So there should have been a disclaimer with the blessing [Blessing of Backpacks] for our young people this morning: after those few minutes, it does not mean their backpacks are filled to the brim with magic now. Because we did a short Bible reading, it does not mean their report cards will be overwhelmed with straight A’s. Because we prayed to God, it does not mean there won’t be any issues whatsoever for them at school. Our youth will still have to work just as hard, study just as much, as if we didn’t do a blessing of any sort for their upcoming year in the classroom.
You see, the blessing isn’t so much for God to hear; it’s for the children, it’s for you as parents and grandparents and fellow sisters and brothers in Christ to listen and realize that this God is going to be with them each and every day, no matter what. God didn’t need the blessing this morning to do that. God wasn’t waiting in Heaven to be convinced; listening so intently this morning for some carefully chosen words so as now to think, “Well, these kids are indeed worth watching out for this year.” God already loves them enough. God didn’t need any convincing.
Nevertheless, we do have a tendency to believe that don’t we, and it includes with how our schools are run. We hear time and time again that the state of public education would drastically improve if only God would be let back inside those brick walls. If only it could be like the good ‘ole days when classroom walls were filled with posters of the Ten Commandments and pictures of Jesus and that prayers started every morning, and the story of Creation would be taught freely alongside that of evolution in science class. If only God would be openly talked about as God was before, our schools would be so much better off, including our children, not to mention our future as a nation.
But when did we get the idea that this almighty God, this God of boundless love, needed a special invitation from us to show up into people’s lives? When did we get the idea that God would only walk through the door if Scripture verses were hanging on the other side? When did we get this narrow-minded audacity in thinking we could somehow control where this God springs into loving action, watching over our children?
The majority of our youth will never hear a prayer spoken over the loud speaker as it was decades ago, but I have a feeling God’s still going to go into those classrooms uninvited. I have a feeling this God loves too much for that not to be the case. I have a feeling that even though not all our young people are here this morning and thus didn’t receive the blessing directly, God is still going to be with them too. I have a feeling God cares for them too much for it to be otherwise. I have a feeling God knows better than any parent, any teacher, any school board, any department of education, how much pressure we place on our children, and it only gets worse year after year.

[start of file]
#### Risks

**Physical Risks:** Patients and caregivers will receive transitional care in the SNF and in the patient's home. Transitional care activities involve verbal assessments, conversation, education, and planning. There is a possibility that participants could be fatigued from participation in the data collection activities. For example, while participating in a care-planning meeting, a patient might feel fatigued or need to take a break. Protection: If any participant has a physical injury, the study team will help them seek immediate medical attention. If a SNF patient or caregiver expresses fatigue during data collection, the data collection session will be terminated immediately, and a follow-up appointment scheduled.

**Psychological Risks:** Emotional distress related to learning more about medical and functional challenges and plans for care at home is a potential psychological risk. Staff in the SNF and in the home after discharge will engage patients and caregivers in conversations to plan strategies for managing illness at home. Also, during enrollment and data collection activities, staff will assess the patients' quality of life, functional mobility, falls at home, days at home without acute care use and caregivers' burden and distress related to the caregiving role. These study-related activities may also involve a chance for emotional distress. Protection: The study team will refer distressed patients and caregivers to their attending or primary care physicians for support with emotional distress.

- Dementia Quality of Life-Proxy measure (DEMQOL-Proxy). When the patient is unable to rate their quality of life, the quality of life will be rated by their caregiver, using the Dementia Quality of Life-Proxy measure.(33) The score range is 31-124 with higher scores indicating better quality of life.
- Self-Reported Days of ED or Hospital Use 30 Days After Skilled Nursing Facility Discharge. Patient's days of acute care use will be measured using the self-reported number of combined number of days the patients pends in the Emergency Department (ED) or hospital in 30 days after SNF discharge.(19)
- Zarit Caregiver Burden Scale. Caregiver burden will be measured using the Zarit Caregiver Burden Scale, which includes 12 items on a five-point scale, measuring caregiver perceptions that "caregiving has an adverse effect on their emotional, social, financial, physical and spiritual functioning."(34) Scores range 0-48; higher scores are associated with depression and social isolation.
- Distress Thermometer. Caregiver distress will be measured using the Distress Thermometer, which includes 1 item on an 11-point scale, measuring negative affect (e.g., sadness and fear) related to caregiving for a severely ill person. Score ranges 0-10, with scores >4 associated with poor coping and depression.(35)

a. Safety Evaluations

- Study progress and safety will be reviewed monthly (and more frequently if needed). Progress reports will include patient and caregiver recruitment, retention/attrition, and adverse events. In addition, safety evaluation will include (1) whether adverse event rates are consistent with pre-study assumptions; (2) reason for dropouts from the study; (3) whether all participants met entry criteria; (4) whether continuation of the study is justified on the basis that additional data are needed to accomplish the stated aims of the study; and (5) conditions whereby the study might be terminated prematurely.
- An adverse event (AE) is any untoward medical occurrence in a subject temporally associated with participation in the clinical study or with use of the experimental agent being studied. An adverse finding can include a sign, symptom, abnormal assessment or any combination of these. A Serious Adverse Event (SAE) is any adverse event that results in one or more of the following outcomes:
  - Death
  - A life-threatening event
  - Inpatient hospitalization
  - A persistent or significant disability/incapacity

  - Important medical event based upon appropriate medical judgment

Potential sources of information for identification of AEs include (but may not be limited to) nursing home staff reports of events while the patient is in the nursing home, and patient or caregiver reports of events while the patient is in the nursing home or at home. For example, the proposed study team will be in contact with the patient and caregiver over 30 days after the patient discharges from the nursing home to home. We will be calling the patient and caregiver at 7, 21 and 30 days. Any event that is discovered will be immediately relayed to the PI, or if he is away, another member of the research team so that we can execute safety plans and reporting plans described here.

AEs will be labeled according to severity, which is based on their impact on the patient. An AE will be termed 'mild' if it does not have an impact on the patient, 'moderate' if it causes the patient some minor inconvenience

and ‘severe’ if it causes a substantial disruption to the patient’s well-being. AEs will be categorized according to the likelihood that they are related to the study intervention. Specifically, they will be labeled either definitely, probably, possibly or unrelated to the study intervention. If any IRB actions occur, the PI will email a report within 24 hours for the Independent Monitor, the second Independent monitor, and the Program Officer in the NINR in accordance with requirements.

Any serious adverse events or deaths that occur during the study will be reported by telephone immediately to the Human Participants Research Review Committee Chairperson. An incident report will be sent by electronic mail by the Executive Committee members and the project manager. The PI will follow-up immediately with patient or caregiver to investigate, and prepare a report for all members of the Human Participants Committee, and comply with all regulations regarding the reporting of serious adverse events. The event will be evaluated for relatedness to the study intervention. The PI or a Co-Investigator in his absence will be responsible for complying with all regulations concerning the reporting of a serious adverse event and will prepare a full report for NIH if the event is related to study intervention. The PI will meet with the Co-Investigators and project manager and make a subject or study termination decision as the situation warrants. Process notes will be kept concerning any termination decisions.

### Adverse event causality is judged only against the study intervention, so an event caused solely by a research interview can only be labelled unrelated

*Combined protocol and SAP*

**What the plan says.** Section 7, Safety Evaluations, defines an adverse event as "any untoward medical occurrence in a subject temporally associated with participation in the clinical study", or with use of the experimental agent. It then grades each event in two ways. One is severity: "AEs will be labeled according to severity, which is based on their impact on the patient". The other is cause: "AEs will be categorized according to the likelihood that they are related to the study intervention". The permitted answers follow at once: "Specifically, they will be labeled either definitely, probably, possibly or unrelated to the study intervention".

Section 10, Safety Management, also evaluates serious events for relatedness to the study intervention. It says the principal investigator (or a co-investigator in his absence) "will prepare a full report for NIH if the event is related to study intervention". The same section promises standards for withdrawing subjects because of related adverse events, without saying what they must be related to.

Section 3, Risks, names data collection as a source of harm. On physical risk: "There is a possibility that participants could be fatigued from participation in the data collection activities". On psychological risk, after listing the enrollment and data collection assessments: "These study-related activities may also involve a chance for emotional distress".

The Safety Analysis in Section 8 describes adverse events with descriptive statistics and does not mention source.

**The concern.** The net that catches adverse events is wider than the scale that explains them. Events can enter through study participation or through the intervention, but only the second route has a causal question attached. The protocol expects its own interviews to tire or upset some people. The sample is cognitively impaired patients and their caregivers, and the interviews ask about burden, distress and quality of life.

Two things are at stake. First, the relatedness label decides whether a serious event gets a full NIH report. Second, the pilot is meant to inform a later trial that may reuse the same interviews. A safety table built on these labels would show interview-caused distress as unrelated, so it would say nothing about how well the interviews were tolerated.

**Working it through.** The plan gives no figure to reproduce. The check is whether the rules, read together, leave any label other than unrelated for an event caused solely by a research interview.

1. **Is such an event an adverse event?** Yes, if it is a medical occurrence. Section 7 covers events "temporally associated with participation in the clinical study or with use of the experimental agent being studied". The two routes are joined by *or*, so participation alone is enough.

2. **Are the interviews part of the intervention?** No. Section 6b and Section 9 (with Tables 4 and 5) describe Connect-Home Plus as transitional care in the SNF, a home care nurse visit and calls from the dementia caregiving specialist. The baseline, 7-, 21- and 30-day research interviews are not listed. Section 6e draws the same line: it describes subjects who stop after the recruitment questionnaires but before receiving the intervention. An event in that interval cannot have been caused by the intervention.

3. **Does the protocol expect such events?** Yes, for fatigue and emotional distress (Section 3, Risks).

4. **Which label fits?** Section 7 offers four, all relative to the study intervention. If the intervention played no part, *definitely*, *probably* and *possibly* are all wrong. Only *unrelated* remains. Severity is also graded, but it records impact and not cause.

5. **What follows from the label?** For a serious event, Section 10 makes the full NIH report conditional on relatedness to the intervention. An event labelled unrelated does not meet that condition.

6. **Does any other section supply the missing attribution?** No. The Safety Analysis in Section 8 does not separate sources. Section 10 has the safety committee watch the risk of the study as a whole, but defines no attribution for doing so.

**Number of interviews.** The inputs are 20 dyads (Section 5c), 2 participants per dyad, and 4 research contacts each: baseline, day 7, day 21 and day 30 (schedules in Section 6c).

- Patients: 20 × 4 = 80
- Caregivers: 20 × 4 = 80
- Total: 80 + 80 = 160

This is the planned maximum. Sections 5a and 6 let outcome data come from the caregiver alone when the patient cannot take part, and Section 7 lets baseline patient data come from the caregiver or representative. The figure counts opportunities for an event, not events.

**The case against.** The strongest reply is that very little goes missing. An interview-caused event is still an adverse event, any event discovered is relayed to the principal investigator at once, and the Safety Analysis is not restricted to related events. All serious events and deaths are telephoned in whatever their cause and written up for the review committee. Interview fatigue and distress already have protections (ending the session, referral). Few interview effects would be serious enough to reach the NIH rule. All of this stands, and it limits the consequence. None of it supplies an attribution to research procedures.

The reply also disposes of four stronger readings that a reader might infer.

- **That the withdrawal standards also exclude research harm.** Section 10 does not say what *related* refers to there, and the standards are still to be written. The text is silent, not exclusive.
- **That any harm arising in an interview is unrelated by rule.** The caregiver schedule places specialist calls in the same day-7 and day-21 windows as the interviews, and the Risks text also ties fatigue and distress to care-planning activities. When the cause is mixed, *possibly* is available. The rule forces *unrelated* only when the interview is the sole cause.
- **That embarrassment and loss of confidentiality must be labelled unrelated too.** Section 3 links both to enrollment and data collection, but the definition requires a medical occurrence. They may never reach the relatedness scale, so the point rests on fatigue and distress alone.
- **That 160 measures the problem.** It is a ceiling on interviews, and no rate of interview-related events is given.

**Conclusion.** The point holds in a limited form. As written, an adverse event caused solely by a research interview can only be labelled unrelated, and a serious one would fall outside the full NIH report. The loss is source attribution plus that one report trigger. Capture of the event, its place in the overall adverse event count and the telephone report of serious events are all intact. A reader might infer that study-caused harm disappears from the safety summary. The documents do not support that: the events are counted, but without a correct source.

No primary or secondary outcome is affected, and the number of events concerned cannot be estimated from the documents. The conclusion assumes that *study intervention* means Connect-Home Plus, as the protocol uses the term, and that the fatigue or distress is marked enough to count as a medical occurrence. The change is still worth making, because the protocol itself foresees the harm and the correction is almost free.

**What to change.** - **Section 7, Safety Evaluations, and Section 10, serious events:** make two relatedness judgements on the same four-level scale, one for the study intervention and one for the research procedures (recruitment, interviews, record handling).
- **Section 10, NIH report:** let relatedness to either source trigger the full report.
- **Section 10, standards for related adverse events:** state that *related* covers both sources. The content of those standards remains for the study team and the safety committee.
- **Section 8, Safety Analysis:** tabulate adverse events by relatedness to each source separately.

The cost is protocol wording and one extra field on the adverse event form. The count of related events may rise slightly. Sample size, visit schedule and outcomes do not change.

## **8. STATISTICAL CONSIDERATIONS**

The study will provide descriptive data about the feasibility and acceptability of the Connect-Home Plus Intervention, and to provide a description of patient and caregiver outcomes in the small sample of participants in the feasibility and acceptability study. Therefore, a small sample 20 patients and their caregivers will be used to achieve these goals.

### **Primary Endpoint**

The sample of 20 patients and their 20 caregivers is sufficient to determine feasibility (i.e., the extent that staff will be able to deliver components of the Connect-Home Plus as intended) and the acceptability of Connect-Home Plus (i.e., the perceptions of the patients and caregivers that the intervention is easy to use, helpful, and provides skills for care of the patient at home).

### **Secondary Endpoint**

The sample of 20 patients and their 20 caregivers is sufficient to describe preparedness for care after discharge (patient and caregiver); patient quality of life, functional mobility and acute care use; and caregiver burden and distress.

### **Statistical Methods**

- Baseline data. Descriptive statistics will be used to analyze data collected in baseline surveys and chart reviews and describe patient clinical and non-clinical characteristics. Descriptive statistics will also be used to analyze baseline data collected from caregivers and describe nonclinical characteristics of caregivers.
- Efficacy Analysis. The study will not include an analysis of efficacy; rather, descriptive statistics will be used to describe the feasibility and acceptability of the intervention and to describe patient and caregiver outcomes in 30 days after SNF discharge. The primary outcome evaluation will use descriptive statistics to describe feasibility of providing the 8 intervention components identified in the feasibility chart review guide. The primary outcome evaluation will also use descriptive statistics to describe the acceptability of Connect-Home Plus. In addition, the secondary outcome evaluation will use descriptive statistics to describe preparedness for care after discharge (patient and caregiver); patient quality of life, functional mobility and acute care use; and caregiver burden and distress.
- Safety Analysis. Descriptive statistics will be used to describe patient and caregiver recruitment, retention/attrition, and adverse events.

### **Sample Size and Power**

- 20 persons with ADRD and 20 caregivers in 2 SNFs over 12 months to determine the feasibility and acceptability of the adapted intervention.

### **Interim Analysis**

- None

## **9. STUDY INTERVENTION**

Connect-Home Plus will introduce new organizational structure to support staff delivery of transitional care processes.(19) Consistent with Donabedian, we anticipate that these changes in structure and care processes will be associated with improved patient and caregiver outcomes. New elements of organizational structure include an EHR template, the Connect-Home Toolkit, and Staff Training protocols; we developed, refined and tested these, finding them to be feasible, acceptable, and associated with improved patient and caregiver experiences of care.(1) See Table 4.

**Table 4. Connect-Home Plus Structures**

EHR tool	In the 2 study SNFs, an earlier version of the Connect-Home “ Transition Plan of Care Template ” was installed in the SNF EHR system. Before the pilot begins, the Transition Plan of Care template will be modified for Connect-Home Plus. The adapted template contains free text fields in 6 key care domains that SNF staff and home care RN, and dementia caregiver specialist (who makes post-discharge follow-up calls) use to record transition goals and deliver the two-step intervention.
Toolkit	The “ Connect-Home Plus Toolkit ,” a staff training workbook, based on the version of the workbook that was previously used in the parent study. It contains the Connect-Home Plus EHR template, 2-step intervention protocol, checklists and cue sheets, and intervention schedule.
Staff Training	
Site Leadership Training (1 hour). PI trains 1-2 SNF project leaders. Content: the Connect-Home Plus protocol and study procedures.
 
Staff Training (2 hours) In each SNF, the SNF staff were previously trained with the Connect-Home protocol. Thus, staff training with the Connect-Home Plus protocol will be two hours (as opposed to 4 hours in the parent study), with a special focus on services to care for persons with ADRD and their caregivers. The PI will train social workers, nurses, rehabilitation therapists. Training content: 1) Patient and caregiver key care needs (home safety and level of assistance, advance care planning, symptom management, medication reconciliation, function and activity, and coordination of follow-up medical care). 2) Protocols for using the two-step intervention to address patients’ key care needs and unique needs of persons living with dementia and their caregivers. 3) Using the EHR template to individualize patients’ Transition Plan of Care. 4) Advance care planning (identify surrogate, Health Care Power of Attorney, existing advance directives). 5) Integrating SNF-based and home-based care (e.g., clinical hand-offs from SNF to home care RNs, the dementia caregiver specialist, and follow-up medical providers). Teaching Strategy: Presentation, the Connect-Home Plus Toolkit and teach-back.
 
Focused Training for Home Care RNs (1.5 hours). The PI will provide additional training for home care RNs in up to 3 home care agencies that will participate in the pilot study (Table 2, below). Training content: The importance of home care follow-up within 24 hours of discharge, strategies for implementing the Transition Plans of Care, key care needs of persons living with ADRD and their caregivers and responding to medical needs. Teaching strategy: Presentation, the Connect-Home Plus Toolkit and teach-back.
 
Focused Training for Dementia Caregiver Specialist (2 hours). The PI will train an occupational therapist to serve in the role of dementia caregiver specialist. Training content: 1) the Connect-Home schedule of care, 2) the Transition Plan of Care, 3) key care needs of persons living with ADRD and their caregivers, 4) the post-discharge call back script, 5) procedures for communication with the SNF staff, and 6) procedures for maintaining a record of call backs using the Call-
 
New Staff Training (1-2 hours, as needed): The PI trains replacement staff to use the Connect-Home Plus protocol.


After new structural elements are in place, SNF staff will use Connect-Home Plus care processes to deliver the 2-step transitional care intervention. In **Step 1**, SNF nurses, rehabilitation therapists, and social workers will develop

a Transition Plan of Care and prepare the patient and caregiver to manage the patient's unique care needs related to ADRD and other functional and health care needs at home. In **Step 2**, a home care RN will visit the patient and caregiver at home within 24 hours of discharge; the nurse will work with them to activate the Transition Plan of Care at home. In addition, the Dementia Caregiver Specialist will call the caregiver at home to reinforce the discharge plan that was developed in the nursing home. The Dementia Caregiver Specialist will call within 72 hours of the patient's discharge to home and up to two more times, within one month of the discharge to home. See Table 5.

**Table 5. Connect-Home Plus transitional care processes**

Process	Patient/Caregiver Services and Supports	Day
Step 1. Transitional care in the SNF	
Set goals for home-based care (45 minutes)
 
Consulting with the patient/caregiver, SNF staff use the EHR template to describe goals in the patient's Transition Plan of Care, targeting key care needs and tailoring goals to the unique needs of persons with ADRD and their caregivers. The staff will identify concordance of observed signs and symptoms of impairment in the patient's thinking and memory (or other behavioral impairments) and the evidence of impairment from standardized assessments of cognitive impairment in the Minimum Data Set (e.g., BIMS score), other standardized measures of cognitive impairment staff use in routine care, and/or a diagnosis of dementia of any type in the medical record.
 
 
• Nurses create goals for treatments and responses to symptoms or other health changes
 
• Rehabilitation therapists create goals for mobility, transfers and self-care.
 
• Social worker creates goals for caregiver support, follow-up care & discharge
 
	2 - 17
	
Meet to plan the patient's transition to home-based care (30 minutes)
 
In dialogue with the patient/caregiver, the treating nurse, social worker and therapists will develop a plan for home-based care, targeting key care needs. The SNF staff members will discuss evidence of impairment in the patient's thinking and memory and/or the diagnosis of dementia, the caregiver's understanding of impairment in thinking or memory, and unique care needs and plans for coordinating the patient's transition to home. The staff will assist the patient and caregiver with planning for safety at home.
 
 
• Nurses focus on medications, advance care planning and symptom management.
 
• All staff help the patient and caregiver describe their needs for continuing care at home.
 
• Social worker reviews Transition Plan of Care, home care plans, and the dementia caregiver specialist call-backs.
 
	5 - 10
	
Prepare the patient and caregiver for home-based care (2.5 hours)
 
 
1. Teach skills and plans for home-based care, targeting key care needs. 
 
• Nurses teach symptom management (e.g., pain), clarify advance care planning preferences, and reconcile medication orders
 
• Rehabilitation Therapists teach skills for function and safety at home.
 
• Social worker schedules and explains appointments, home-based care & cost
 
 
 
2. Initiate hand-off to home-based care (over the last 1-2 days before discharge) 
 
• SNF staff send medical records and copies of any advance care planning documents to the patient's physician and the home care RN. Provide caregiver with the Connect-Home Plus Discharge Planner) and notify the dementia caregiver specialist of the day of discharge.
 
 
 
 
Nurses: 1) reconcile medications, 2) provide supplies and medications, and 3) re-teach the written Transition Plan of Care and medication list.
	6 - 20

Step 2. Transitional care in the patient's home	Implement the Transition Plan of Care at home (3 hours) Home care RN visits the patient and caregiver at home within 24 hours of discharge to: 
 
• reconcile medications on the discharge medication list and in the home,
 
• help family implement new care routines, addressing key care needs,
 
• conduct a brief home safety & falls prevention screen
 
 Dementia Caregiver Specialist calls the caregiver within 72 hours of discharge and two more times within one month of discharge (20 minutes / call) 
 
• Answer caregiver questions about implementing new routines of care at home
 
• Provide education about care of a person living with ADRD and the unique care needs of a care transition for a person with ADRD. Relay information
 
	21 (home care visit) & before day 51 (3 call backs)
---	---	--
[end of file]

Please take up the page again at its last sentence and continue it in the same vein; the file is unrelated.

In the end, we want the blessing that will not only get them God’s intimate care, but those straight A’s, and also the 100th percentile on the standardized tests, for good measure. Because that means they’ll not only make their parents proud, but it also means that will result in more funding for our school districts. And, after all, they’ll end up getting better jobs, which, along with all their academic scholarships for their 4.0 GPA and 36 ACT score, will reduce the financial burden on their parents for college, and so better care for the rest of the family. And all the research shows that the higher the education for a population in turn decreases the crime rate immensely. Not to mention they need to do all this now so as to avoid hundreds of thousands of dollars in college loan debts, and thereby dragging down the American economy and destroying our national credit rating and send our country into epic collapse yet again! No pressure or anything children: the future of the world is in your hands.
The readings this morning were also filled with such pressure-packed expectations on all of us children of God: “[live] blamelessly, do what is right…speak truth from [the] heart…and do [absolutely] no evil [of any sort]” (Psalm 15). We obviously don’t pull that off very well, but it shouldn’t stop us from trying either. It’s what we owe to our God of mercy, and to our children, for a better world now; not for them to make it for us in the future. And yet, before we start feeling bad for ourselves, we must realize the weight of the world is not on our shoulders.
God took that weight of the whole world out of love. Jesus lifted the massive weight of a cross on His shoulders, and He did so without us inviting Him. God loves too much. God cares too much to let us go by otherwise. Obviously the young people will be watched over this year, whether we remember to pray that morning they go off to school or not. God doesn’t need an invitation to show up into their life. But we need to hear it for ourselves. We need reminded of it every day: that this God loves us just that much to never let a single day go by without surrounding us with the same compassion that saved us all on the cross and out of the empty tomb. And for that, for God’s constant presence among us and with our youngest sisters and brothers in Christ, we give thanks to this God of everlasting life now and forevermore! Amen.
St. John's Evangelical Lutheran Church
Rev. Nan Dehnke, Pastor
Office: Mon - Thu: 9 a.m. - Noon